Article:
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Re: [Gnosticism2] Evil and mind cessation

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  • Gavin Riggott
    ... transcend the mental faculty, become liberated from the discriminator and projector of illusion: the mind, then could it be correctly stated that the mind
    Message 1 of 39 , Apr 26, 2004
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      > If what Scott and many teachers say is true: that we must STOP THINKING,
      transcend the mental faculty, become liberated from the discriminator and
      projector of illusion: the mind, then could it be correctly stated that the
      mind is a contributor to evil and so also loss of LIFE?

      Why must we stop thinking? I don't understand.


      Gavin Riggott
    • pmcvflag
      Hey Scott, before I jump into the subject matter, I wanted to ask you to please not add attachments or format your posts to such a heavy degree. The reason for
      Message 39 of 39 , Apr 27, 2004
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        Hey Scott, before I jump into the subject matter, I wanted to ask
        you to please not add attachments or format your posts to such a
        heavy degree. The reason for this is that Yahoo gives us a limited
        amount of space and they start erasing earlier posts when we reach
        that limit. You would be suprised by just how large these posts are
        in comparison to the average post. (this goes for everyone. It is
        not a rule that we ever officially instituted, I am only asking this
        as a favor at this time)

        Anyways, on to the subject.

        I don't feel, Scott, that you really fully answered Lady Cari's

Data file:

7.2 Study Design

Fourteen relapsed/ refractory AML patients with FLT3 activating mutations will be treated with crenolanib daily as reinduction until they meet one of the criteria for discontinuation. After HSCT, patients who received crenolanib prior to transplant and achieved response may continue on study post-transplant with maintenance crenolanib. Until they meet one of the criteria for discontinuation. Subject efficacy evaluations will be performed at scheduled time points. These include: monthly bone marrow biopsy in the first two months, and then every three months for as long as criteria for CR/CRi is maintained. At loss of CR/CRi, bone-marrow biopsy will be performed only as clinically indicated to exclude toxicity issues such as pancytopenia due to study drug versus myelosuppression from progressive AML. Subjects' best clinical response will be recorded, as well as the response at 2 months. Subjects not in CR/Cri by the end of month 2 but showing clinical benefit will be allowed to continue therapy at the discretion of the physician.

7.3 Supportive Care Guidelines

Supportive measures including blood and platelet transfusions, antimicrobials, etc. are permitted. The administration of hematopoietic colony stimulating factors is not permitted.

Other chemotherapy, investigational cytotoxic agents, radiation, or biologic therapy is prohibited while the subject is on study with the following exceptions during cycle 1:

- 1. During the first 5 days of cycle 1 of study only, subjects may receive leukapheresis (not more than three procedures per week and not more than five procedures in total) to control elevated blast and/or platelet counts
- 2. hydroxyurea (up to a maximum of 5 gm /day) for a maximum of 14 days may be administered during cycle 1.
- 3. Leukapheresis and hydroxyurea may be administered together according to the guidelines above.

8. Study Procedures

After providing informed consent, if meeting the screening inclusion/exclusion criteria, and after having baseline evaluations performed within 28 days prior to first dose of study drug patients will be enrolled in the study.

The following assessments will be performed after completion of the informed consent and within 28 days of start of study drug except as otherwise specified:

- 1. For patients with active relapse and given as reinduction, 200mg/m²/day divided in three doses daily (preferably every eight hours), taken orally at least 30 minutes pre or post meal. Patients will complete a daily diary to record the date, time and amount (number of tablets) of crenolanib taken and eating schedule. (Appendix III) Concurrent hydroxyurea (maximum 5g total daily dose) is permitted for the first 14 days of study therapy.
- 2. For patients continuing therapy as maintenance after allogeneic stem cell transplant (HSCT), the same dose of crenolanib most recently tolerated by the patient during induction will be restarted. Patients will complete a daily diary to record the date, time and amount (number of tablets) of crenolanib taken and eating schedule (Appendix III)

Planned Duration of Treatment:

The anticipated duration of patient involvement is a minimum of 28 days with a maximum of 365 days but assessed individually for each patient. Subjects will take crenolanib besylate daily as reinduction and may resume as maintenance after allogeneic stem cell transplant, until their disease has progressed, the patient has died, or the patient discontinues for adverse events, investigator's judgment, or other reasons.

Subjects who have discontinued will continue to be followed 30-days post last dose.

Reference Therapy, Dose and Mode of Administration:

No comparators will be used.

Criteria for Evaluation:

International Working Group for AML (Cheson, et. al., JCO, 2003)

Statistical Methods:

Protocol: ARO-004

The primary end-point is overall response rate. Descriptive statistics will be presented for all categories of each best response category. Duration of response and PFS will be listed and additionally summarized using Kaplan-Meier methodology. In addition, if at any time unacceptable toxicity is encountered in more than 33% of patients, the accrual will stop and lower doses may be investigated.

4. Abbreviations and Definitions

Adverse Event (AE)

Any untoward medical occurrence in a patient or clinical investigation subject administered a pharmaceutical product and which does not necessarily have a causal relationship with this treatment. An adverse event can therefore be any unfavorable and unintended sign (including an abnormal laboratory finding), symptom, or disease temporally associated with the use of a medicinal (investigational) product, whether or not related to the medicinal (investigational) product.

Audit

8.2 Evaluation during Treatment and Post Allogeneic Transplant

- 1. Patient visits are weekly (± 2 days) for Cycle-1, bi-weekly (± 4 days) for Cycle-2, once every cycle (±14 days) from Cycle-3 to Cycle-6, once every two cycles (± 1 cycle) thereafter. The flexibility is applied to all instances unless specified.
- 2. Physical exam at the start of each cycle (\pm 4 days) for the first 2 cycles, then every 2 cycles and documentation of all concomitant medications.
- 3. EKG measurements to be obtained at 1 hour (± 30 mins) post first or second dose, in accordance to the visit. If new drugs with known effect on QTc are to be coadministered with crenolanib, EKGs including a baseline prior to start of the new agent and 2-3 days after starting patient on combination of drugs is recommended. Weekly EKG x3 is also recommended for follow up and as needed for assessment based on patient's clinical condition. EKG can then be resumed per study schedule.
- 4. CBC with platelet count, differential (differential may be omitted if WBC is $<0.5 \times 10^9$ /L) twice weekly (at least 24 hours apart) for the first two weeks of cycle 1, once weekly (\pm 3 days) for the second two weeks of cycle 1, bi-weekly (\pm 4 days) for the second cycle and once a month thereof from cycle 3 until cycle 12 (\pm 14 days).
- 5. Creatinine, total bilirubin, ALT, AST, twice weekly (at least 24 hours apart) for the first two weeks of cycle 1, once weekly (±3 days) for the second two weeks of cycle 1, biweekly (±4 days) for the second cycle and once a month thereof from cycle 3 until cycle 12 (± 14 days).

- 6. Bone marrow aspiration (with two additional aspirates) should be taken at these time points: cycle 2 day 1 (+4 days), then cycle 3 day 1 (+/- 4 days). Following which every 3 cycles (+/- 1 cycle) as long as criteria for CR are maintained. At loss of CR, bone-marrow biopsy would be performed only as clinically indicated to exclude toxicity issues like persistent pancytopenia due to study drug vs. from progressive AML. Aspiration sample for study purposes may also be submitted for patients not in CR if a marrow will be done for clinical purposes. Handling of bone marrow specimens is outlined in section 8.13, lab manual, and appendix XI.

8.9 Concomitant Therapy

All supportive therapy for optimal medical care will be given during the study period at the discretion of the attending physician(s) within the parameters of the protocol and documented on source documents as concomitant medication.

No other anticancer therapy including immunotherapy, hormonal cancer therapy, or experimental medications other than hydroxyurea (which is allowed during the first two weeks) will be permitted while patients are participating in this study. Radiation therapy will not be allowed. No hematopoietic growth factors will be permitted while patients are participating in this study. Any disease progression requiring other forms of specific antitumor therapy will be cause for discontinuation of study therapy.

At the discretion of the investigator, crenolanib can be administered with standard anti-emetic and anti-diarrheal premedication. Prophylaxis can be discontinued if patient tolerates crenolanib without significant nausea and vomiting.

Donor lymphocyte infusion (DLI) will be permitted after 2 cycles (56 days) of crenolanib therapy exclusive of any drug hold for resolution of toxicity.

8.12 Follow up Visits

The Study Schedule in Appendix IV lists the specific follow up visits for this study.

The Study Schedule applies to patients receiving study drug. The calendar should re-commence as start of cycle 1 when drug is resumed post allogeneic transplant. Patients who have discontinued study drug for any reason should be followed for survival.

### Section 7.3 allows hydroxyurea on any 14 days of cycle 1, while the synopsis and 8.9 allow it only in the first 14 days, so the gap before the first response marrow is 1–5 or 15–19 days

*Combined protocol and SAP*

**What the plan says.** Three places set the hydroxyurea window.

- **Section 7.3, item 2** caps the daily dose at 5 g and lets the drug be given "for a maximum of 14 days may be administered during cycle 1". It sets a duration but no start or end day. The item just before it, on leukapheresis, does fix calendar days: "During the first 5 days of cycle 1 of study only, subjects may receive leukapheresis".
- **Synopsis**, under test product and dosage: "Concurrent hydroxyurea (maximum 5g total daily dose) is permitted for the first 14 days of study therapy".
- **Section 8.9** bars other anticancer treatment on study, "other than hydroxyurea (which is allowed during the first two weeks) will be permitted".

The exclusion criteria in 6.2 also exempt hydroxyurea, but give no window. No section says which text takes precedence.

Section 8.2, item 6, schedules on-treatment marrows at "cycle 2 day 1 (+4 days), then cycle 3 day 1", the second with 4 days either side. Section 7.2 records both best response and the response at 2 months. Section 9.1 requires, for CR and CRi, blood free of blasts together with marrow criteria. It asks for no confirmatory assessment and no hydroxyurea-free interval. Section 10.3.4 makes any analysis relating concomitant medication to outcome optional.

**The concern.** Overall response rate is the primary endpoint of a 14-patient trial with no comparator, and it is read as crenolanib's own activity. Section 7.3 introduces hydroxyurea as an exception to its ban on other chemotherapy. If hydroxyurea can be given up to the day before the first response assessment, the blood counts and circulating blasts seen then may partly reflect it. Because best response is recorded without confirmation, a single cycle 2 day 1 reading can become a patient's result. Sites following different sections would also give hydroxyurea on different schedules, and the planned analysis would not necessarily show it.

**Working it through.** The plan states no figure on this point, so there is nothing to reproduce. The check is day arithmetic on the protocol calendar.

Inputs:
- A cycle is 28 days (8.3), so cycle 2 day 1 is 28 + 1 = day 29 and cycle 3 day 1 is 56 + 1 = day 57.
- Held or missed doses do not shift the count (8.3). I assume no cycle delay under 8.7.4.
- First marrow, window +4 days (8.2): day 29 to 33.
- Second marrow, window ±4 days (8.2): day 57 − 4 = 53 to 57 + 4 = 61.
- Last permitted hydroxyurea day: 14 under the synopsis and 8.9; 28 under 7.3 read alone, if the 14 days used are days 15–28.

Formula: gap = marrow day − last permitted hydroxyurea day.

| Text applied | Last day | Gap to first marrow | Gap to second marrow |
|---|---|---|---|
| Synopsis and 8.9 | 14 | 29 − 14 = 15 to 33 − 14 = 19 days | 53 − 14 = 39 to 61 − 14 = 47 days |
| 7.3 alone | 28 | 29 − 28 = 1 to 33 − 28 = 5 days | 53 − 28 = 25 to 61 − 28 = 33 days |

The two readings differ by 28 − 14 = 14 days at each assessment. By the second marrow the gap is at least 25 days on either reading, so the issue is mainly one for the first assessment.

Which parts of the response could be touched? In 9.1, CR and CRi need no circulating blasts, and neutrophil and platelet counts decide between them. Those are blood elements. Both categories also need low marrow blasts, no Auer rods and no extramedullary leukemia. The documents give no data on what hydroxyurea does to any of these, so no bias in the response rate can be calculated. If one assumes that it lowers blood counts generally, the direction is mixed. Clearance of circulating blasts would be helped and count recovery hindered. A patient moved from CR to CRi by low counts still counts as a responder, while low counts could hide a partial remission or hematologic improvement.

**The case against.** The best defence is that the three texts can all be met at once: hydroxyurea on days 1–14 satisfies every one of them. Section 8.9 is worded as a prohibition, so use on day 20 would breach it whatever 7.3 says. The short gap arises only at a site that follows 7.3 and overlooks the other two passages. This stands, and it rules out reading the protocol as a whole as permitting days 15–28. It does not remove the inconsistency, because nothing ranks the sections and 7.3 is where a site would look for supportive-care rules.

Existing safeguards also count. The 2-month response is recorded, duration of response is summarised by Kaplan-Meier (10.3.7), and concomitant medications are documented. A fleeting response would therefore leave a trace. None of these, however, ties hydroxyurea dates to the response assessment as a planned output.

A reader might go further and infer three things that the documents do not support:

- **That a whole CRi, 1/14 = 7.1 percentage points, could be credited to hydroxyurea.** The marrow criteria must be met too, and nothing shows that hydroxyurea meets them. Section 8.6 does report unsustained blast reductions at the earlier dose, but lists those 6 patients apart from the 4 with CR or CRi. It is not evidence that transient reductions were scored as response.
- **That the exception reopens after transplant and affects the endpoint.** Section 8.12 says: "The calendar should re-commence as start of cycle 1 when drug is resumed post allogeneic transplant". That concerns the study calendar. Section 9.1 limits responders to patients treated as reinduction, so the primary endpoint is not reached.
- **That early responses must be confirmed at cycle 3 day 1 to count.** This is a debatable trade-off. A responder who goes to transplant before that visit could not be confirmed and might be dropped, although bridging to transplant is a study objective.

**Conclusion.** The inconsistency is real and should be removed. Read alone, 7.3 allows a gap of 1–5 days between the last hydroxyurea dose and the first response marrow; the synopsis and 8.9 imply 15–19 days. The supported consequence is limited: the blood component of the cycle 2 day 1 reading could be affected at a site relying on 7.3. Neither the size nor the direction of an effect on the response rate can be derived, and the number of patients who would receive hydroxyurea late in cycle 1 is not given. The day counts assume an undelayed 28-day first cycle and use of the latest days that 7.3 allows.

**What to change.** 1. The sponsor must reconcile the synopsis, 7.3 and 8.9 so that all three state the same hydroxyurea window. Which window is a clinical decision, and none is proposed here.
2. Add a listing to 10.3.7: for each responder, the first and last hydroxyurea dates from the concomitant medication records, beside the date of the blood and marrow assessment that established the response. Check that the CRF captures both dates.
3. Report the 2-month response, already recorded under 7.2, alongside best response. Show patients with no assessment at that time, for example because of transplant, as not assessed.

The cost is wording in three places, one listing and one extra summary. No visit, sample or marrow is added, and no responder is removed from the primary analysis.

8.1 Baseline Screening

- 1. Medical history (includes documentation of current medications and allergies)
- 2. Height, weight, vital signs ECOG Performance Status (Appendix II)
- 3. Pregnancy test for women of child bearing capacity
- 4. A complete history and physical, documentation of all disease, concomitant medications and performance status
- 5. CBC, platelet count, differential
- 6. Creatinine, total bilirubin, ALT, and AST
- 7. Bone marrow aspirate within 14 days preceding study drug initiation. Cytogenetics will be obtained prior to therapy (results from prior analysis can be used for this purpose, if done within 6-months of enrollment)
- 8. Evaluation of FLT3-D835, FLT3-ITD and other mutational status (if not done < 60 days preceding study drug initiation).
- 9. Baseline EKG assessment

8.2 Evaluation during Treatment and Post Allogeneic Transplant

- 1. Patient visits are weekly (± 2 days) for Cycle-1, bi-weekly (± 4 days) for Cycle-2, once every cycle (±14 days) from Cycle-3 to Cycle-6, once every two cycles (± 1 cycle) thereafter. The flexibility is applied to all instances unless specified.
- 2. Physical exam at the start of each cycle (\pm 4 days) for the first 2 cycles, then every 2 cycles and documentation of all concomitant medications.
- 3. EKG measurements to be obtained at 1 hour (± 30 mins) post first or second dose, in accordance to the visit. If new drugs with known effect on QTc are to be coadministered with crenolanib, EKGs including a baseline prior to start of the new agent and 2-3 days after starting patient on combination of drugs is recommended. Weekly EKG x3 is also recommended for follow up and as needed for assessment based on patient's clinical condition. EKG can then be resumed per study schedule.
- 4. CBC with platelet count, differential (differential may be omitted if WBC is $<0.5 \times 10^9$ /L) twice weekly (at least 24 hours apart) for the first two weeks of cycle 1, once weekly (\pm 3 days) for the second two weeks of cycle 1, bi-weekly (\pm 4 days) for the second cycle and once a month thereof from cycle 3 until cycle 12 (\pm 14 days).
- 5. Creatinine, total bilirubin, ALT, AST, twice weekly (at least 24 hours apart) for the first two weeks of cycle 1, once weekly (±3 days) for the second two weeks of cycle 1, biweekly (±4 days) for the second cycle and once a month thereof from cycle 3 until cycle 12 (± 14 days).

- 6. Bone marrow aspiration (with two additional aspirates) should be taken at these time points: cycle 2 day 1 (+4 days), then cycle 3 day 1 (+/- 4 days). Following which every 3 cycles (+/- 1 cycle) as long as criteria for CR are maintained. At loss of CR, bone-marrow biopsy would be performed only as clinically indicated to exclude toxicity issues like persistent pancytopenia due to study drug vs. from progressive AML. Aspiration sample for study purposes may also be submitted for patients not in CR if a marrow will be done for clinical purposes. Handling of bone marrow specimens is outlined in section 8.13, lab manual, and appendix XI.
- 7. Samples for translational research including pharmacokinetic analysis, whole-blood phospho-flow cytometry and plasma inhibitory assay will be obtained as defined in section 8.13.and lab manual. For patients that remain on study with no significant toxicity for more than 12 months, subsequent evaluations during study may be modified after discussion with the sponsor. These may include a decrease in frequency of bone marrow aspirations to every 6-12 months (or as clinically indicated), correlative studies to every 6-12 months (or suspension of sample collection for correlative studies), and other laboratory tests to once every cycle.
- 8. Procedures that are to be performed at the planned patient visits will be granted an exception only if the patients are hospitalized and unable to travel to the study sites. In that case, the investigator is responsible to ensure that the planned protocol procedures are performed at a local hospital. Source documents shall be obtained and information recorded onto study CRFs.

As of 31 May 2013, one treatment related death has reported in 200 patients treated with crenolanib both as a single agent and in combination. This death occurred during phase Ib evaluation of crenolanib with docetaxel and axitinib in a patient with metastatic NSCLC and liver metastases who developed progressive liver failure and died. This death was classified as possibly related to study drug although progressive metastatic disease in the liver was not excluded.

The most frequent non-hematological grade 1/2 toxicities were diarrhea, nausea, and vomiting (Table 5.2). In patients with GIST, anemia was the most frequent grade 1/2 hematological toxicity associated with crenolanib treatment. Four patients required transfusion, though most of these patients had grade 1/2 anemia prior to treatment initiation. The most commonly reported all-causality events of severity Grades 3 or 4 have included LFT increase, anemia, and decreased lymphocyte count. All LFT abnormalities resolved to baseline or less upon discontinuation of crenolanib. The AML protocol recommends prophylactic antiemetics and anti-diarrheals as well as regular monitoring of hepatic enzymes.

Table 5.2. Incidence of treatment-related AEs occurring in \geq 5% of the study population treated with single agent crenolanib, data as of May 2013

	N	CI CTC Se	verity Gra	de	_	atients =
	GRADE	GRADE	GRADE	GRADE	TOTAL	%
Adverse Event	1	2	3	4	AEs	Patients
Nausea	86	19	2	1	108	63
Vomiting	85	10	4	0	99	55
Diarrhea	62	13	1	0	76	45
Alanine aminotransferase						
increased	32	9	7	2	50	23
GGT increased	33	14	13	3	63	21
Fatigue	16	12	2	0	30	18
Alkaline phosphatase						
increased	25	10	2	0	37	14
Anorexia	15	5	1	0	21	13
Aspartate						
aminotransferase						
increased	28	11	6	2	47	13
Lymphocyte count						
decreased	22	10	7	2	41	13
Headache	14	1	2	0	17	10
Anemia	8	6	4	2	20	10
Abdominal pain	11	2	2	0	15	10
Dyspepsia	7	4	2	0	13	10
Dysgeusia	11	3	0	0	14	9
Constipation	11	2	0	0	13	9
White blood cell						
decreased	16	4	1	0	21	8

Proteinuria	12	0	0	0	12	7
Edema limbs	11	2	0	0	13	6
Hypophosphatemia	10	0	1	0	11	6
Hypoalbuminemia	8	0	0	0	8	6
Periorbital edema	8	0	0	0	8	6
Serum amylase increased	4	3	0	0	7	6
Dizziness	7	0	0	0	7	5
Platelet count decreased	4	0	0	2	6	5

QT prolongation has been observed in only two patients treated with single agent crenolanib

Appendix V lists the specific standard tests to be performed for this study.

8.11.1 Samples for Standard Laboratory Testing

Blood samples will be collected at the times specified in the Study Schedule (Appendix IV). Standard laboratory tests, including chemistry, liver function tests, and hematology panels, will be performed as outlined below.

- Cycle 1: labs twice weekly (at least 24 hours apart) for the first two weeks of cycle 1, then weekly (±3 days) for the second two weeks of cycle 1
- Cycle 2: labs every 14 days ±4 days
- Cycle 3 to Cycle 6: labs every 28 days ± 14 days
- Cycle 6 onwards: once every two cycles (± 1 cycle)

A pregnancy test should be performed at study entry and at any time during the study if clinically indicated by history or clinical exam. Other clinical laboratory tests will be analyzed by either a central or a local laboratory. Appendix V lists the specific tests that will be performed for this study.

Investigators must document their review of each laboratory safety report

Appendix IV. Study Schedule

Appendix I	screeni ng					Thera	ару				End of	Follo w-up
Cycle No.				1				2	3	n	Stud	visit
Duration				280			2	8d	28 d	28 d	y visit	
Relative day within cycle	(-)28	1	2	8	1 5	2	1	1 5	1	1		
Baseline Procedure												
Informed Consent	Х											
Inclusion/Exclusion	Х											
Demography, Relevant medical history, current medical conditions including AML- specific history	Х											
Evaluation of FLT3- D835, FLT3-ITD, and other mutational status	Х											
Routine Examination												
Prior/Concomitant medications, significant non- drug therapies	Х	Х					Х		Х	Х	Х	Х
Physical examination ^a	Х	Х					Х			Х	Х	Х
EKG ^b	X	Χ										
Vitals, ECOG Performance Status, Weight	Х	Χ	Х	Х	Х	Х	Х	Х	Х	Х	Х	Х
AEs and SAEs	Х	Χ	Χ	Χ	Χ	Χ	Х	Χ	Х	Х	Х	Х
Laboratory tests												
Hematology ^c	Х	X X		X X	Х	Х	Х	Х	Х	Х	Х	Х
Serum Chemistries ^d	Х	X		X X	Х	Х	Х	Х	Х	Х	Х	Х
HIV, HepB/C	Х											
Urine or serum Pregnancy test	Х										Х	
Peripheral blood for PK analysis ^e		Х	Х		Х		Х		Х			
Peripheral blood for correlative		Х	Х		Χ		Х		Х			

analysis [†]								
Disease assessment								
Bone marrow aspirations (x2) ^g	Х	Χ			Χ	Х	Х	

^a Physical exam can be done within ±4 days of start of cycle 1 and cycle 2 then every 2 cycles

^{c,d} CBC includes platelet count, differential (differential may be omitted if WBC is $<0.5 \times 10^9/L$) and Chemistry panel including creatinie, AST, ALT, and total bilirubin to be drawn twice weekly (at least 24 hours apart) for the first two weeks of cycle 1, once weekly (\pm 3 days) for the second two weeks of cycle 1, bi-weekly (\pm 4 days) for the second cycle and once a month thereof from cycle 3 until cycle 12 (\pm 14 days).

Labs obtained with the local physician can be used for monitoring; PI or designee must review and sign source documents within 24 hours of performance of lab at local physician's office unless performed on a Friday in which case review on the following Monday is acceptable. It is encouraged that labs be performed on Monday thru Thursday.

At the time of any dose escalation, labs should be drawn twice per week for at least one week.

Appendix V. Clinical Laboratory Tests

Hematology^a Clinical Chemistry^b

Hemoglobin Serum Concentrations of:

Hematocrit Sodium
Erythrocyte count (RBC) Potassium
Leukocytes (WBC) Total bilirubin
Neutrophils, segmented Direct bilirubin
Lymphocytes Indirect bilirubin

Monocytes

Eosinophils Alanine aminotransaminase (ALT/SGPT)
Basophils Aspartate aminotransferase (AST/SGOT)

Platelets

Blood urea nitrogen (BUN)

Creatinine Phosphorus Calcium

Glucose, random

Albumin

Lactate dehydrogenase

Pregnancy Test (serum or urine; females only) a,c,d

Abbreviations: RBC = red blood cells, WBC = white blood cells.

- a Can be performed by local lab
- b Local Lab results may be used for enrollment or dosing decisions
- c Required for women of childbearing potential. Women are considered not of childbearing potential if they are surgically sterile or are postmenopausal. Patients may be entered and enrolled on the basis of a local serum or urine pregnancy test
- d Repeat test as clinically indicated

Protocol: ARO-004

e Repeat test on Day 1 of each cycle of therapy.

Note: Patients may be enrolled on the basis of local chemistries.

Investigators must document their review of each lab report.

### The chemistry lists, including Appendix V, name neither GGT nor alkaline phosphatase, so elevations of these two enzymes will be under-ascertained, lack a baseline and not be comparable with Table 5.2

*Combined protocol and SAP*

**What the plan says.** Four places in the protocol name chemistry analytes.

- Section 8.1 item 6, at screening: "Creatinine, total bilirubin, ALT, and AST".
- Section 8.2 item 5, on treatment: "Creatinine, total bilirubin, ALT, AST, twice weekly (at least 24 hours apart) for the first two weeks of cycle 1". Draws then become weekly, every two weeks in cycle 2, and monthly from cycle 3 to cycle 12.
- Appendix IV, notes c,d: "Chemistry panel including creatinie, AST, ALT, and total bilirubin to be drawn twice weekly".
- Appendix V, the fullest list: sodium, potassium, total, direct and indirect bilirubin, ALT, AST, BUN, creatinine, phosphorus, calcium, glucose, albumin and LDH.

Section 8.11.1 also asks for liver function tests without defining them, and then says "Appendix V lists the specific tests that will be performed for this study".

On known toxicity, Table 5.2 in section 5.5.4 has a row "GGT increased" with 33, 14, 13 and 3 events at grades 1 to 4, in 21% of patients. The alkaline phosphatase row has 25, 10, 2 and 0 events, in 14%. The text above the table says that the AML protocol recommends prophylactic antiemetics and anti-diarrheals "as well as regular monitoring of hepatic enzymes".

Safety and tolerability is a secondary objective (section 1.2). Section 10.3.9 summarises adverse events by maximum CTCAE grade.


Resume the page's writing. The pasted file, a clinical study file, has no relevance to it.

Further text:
points. I mean, sure you told us what YOU believe about overcomming
        concious thought, and it is a belief that most of us have heard many
        times before and are well familiar with. However, what Cari offered
        was Gnostic scripture that pretty explicetly draw into question
        whether the historical Gnostics would have agreed with you. I am not
        saying your beliefs are not valid, just that you only answered her
        by repeating your personal feelings rather than giving us some
        scriptural context to connect it with the focus of this club
        (namely, traditional Gnosticism).

        Buddhist ideas are certainly an interesting subject, but can you
        tell us how you feel that your ideas are compared to those offered
        in Gnostic texts?

        Then, to go on to your answer to Gavin.... I get the impression that
        you are linking the Pleroma with the Source... the ALL with the
        Father of the all, in a way that is starting to sound rather
        pantheistic. I am not sure if you intend that, or if I am just
        reading a bit too much into what you are trying to say (feel free to
        clarify that point if you wish), but I don't believe pantheism is
        supported in the Gnostic belief system at all (and the conversation
        between Mike and I demonstrates quite well the textual evidence for
        the Gnostic belief in just how separate the Father is). Perhaps you
        would like to offer some textual evidence in support of that?

        Once again, this has nothing to do with whether or not what you say
        it true in the spiritual spectrum, that we cannot demonstrate.